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Sheridan Sits Beneath Big Blue Skies in the Shadow of the Big Horn Mountains and is Known for its Rodeo, Historic Structures and Down-to-Earth Way of Life
Named after a Civil War commander and situated in the heart of the authentic American West, Sheridan (population 20,000) sits on a rolling prairie along I-90 in north central Wyoming. It started as cattle hub and today plays up its Western heritage for tourists, but a more practical, down-to-earth town is hard to find.
Drivers are courteous. Roads are not crowded. The night skies glisten with stars. Individualism, traditional values and hard work are longstanding traditions.
The cost of living is 1% above the national average. Nearly 40% of the population is age 45 or better, and residents lean very much to the right politically. Thirty-two percent of locals have a college degree. The town has grown 5% during the last decade, and the crime rate is below the national average.
The median home price is $405,000, reflecting a 5% decrease from a year ago. Neighborhoods are nicely tended, and many homes are ranch ramblers. The Powder Horn is a golf community with elegant homes and beautiful views.
Sheridan's main core has more than 30 historic structures, evoking an earlier time when cattle barons held sway. Old-fashioned antique stores, hotels, saddle retailers, boot shops, cowboy hat stores and restaurants with dark wood and tin ceilings add to the Old West feeling.
The annual Sheridan WYO Rodeo, one of the country's largest, brings tourists and far-away neighbors to town for a parade, pancake breakfasts, shootout re-enactments, riding events and more. The Wild West Wine Fest is a yearly event to raise money to purchase the hundreds of flower baskets that hang from Main Street's historic street lamps. The Christmas Stroll features trolley rides, live entertainers, a lighting contest and fireworks.
Every third Thursday residents come out for a food and music celebration. The farmers' market happens every Thursday in June, July and August and features live music. Sheridan College (2,100 students) has a symphony orchestra and theater presentations.
The rugged Big Horn Mountains, just five miles away and often topped with snow even in summer, are always open for camping, hiking, fishing, skiing, snow shoeing and wildlife viewing. Stunning Yellowstone National Park is just four hours away, as are South Dakota's Black Hills.
Sheridan has a Walmart, a Shipton's and some other box stores, but most shopping is specialized and much of it caters to tourists. Many locals drive 90 minutes to Billings, Montana for more selection.
Memorial Hospital is a 72-bed facility with a specialty in intensive care. It is accredited by the Joint Commission and accepts Medicare patients.
Services for people age 60 or better are provided by the Sheridan Senior Center. Meals, a mini-bus that offers door to door services and a variety of social activities are Center highlights.
Fixed route transportation is provided by Goose Creek Transit seven days a week, and a door to door van service operates throughout the week. People age 60+ pay a discount fare.
The elevation is 3,800 feet above sea level, so winters are cold with daytime temperatures in the teens and 20s. Summers bring temperatures in the 70s and 80s. On average, the area receives 14 inches of rain and 70 inches of snow per year (a four wheel drive vehicle is a good idea). The skies, even in winter, are often a deep blue. And because this is Wyoming, the wind is ever present. People say, though, that Sheridan is not as windy as southern Wyoming where 200-ton locomotives are occasionally blown off the rails (or so they say).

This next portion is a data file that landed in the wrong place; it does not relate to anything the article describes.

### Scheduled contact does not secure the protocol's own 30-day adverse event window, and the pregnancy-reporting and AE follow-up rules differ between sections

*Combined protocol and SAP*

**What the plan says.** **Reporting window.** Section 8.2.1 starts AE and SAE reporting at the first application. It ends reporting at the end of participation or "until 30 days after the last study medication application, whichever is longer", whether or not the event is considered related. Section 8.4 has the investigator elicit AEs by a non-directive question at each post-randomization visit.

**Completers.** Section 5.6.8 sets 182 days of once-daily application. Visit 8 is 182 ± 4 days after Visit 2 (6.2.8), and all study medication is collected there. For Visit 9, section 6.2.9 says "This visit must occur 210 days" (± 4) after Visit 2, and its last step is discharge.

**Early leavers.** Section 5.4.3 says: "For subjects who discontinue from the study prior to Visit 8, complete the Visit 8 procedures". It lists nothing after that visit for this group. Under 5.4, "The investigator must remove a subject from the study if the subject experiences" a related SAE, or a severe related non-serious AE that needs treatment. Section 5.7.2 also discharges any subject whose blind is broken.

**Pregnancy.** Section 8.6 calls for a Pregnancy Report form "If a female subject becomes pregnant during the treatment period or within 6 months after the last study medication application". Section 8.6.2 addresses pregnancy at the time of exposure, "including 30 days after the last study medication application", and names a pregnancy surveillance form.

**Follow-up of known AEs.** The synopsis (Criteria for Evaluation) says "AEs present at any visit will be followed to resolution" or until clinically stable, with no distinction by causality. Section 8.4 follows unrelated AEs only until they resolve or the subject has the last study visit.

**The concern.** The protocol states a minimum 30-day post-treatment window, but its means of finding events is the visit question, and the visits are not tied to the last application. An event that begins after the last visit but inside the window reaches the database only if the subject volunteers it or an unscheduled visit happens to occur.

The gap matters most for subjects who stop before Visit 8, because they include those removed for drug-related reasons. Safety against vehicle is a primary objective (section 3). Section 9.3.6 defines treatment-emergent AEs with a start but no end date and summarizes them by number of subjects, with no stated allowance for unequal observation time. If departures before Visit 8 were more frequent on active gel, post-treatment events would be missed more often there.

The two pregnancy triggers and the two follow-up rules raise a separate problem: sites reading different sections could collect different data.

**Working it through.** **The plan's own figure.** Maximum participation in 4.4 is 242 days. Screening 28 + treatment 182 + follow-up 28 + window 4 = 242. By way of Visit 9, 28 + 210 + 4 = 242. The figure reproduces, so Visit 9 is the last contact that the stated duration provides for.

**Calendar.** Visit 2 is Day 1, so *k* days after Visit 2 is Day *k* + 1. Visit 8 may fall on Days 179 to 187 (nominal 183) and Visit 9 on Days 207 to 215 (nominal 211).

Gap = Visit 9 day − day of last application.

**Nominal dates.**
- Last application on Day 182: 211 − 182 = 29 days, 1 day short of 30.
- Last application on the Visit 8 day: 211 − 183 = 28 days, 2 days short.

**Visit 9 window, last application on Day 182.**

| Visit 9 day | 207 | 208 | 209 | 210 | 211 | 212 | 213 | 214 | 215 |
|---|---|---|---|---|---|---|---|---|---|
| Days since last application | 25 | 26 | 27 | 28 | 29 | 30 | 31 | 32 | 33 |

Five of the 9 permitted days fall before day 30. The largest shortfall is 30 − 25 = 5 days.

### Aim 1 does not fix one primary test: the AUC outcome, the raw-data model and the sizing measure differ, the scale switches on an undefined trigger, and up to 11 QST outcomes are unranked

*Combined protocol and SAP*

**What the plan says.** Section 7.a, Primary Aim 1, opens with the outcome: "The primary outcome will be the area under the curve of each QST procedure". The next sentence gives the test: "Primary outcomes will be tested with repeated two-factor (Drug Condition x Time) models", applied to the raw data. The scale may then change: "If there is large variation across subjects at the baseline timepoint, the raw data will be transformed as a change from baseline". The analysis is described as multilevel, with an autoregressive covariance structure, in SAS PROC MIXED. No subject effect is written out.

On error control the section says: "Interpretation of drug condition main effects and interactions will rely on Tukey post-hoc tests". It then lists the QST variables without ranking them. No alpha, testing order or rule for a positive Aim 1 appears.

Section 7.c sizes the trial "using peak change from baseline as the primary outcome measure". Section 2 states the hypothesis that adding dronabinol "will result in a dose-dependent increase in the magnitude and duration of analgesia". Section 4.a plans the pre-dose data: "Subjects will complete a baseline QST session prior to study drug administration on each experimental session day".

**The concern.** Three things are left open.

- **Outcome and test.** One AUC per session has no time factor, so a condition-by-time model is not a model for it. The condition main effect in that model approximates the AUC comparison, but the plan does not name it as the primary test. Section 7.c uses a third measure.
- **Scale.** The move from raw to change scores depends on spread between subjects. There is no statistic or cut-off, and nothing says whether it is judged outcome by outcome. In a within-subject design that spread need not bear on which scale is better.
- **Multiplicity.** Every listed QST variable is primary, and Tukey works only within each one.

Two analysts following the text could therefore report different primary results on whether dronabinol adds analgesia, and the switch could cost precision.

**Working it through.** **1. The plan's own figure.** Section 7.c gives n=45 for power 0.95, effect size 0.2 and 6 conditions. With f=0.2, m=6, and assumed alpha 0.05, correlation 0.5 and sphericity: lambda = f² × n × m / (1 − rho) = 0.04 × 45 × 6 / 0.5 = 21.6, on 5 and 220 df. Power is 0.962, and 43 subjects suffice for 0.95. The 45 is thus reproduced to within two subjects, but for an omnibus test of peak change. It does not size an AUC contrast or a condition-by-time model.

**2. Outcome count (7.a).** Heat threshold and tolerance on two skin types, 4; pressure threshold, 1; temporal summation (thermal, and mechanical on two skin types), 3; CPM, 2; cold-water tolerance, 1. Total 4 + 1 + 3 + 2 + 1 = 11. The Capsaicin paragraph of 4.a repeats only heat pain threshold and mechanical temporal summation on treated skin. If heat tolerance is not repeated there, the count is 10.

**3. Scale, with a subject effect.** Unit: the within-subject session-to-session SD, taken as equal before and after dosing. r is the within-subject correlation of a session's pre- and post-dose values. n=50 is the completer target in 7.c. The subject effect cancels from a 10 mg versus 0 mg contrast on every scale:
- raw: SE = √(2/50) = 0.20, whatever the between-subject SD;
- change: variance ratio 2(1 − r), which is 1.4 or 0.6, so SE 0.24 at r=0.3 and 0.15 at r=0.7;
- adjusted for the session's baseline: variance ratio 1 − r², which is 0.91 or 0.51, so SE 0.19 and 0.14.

Sheridan has a few drawbacks. It is a remote place, and once tourist season ends, it can feel a little lonely, particularly when the sky turns gray, the tumbleweeds skip across the road and the prairie just outside of town stretches as far as the eye can see.
Recommended as a Retirement Spot? Yes | Is Wyoming Tax-Friendly for Retirement? Yes
A remote location and long winters might be considered drawbacks, but safe neighborhoods, a fun Western heritage, a nice downtown and bountiful outdoor recreation make Sheridan a place to consider if thinking about a Western retirement.
Wyoming's territorial legislature granted women the right to vote in 1869. It was the first government entity in the world to recognize "female sufferage." The Equality State entered the Union about 21 years later on July 10, 1890.
The 10th largest state by area, Wyoming is one of the country's smallest by population. The mean elevation is 6,700 feet above above sea level. The state can be divided by three distinct land areas. The Great Plains to the east are characterized by short grass, cottonwoods, and shrubs. Devils Tower National Monument rises out of this prairie. Ranges within Wyomings include the Big Horns and the Tetons. Ranges are separated by high plateaus known as the Intermontane Basins.
Depending on elevation, Wyoming can have cold winters and warm summers. Rain is rare. Snowfall in some mountain areas piles up to 200 inches or more per year. The southeastern portion of the state sees late spring thunderstorms and early summer tornados.
Tourism, energy, and agriculture contribute to the state's coffers. More than six million people visit Wyoming's national parks and monuments per year. Half of those visitors come to see stunning Grand Teton National Park and Yellowstone National Park.
An important part of Wyoming's cowboy culture, farms and ranches are leading producers of beef, hay, sugar beets, and wool. A major source of coal, coalbed methane, and crude oil, the state also has rich reserves of trona and natural gas.
Nellie Tayloe Ross became the country's first female governor in 1925. No other woman has served as Wyoming governor since.
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